Tree Dreaming: Columnar Norway Spruce

Columnar Norway Spruce photo via The Tree Center
With Halloween in our rearview mirror and Christmas season in full swing, my time in the yard has mostly become leaf collection, branch pickup and walnut removal.  There's no planting going on right now, but that isn't keeping me from dreaming about next Spring and what we could add to Hornbeam Hill.  I've been painfully aware that I'm behind on planting conifers and have only planted three small ones.  The Fraser Fir was planted and lost this Summer.  Same with a small Canadian Hemlock.  Planted and lost this Summer.

But I also posted in late Summer of 2017 about a 'dream' tree.  It was a Weeping Cedar.  I came across it and fell in love.  After finding a small one at Home Depot, I splurged and bought it.  Brought it home and planted it in the backyard

This post is about another 'dream tree'.  I've dreamed/thought about a bunch of trees that I'd like to add over the previous year or so to our backyard.  I posted about a Dappled Willow that would be great in our yard, Hollywood Junipers that I'd like to topiary, wondered if these unique sky pencil holly plants would survive our winters, and day dreamed about our ability to plant our very favorite tree of all: the mighty Live Oak

The 'dream tree' in question today is the trees ou can see it in the photo at the top of this post:  a columnar Norway Spruce.  That pic is from The Tree Center.   But, the inspiration for the tree actually came from this recent blog post on Dirt Simple where Deborah Silver chronicled a recent project her team was taking on in Michigan.  As part of the landscape overhaul, she worked with a tree team who installed some large screening evergreens including some columnar Norway Spruce.  After reading the list of trees (besides the Columnar Norway Spruce, she also planted American Arborvitae and regular Norway Spruce), I went off on my way around the web trying to find out more about the columnar variety.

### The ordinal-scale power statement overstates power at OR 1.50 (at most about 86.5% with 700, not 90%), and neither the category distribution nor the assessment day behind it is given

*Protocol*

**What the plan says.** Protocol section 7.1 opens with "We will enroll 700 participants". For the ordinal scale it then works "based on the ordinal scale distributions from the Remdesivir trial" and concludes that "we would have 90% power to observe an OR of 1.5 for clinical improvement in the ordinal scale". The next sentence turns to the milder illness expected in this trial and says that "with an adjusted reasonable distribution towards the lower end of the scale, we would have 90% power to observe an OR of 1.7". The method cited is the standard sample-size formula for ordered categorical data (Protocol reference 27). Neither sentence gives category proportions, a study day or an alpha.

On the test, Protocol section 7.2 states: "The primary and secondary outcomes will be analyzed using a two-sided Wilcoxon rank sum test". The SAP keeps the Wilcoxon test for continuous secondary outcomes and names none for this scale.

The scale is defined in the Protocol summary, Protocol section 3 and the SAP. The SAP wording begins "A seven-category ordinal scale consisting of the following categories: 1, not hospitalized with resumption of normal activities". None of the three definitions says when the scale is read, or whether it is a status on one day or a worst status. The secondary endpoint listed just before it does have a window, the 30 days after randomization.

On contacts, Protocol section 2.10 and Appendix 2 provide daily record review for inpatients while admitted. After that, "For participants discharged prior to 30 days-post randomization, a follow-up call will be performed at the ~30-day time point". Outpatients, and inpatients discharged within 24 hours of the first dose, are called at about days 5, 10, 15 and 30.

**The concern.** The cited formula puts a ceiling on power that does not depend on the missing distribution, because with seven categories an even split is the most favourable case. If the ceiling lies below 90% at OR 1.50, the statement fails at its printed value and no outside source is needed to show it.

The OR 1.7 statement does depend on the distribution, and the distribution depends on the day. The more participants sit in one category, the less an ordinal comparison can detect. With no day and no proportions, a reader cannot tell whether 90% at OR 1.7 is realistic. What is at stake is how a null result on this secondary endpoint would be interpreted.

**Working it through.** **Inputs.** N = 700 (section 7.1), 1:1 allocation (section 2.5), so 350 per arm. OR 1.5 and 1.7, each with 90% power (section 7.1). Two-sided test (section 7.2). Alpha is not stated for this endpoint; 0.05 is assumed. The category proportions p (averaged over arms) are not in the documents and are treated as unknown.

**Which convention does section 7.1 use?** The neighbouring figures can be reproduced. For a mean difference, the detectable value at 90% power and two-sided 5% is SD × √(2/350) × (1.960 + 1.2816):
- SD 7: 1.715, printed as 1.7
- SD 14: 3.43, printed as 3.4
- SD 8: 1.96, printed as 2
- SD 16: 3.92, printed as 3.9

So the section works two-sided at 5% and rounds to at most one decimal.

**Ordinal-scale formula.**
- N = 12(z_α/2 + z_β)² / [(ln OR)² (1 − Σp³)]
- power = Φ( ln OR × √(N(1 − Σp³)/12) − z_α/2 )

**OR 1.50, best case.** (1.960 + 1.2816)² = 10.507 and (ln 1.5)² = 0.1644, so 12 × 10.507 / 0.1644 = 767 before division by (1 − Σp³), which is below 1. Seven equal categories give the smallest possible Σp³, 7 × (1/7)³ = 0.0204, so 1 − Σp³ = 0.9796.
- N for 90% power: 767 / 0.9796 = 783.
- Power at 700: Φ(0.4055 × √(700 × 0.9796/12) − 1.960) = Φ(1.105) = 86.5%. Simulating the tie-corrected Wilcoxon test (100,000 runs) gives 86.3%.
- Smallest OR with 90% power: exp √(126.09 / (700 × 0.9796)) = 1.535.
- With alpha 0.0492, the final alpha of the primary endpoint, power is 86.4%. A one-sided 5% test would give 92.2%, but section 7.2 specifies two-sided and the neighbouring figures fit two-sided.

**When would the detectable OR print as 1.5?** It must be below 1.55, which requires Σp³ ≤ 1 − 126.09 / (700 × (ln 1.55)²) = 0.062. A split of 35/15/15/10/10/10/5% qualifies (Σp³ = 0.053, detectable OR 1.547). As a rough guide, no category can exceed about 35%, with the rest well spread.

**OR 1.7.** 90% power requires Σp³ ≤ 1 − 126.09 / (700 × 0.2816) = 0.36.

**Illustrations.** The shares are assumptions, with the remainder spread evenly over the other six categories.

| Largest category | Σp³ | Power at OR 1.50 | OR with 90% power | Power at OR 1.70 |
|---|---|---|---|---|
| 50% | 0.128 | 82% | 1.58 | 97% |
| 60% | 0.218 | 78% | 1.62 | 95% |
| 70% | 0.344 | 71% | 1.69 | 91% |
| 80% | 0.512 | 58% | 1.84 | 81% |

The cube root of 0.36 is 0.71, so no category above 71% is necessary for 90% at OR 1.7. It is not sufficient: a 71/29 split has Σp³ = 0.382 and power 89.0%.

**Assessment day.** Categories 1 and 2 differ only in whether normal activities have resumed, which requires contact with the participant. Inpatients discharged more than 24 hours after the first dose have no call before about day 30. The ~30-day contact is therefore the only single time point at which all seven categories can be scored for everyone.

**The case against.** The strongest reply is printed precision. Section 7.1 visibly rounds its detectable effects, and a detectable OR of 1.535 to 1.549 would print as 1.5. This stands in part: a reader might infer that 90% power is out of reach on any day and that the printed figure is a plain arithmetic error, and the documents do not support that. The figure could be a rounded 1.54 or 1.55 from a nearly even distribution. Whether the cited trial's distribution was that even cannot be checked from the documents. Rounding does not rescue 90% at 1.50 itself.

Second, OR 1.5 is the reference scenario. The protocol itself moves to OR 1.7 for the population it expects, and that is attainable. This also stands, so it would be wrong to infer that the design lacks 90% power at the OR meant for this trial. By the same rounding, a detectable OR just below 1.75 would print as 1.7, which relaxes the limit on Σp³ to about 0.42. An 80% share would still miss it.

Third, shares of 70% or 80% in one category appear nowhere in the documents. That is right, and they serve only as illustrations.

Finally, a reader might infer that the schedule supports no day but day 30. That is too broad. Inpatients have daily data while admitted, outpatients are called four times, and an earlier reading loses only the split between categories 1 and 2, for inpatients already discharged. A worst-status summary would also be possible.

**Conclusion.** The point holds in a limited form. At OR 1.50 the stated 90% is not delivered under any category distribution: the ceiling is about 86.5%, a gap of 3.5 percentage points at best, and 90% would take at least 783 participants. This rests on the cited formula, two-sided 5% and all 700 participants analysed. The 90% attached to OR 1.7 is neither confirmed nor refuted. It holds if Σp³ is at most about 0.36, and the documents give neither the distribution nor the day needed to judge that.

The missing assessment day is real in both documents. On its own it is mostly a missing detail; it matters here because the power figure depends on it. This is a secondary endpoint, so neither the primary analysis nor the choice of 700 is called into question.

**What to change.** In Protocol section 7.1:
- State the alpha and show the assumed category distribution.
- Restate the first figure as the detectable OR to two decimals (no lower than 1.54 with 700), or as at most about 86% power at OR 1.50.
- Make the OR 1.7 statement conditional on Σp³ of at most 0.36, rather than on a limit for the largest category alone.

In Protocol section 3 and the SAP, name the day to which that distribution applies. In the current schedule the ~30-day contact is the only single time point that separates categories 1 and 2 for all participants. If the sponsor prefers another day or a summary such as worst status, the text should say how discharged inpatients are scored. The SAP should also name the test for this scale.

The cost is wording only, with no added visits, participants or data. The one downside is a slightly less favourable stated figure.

The Conifer Society has more details on this beauty:
Picea abies 'Cupressina' has the much-desired, narrow, fastigiate form in high demand for urban and boundary plantings where a strong vertical accent is required. Tends to be moderately fast-growing, and can better withstand snow loads than many other fastigiate types.
Lots to like there, right?   

Narrow.  Check.
Vertical accent.  Check.
Fast-growing.  Check.
Can withstand snow loads.  Check.

Looks like I have another tree added to our shopping list for Hornbeam Hill.  I can see a trio of these planted with their backs to the fence along the south side where we get some sun.  Or in an opening on the northside where I have to take down some scrub bushes/trees. 

The Tree Center sells 1 and 2 gallon plants, but they're not in stock right now.  I signed up to be 'notified' when they come back online in the Spring.  But, I'm thinking if this tree is popular enough, I might be able to come by a larger version at a local nursery.  Or even Home Depot - which is where I found my small Weeping Cedar this year. 


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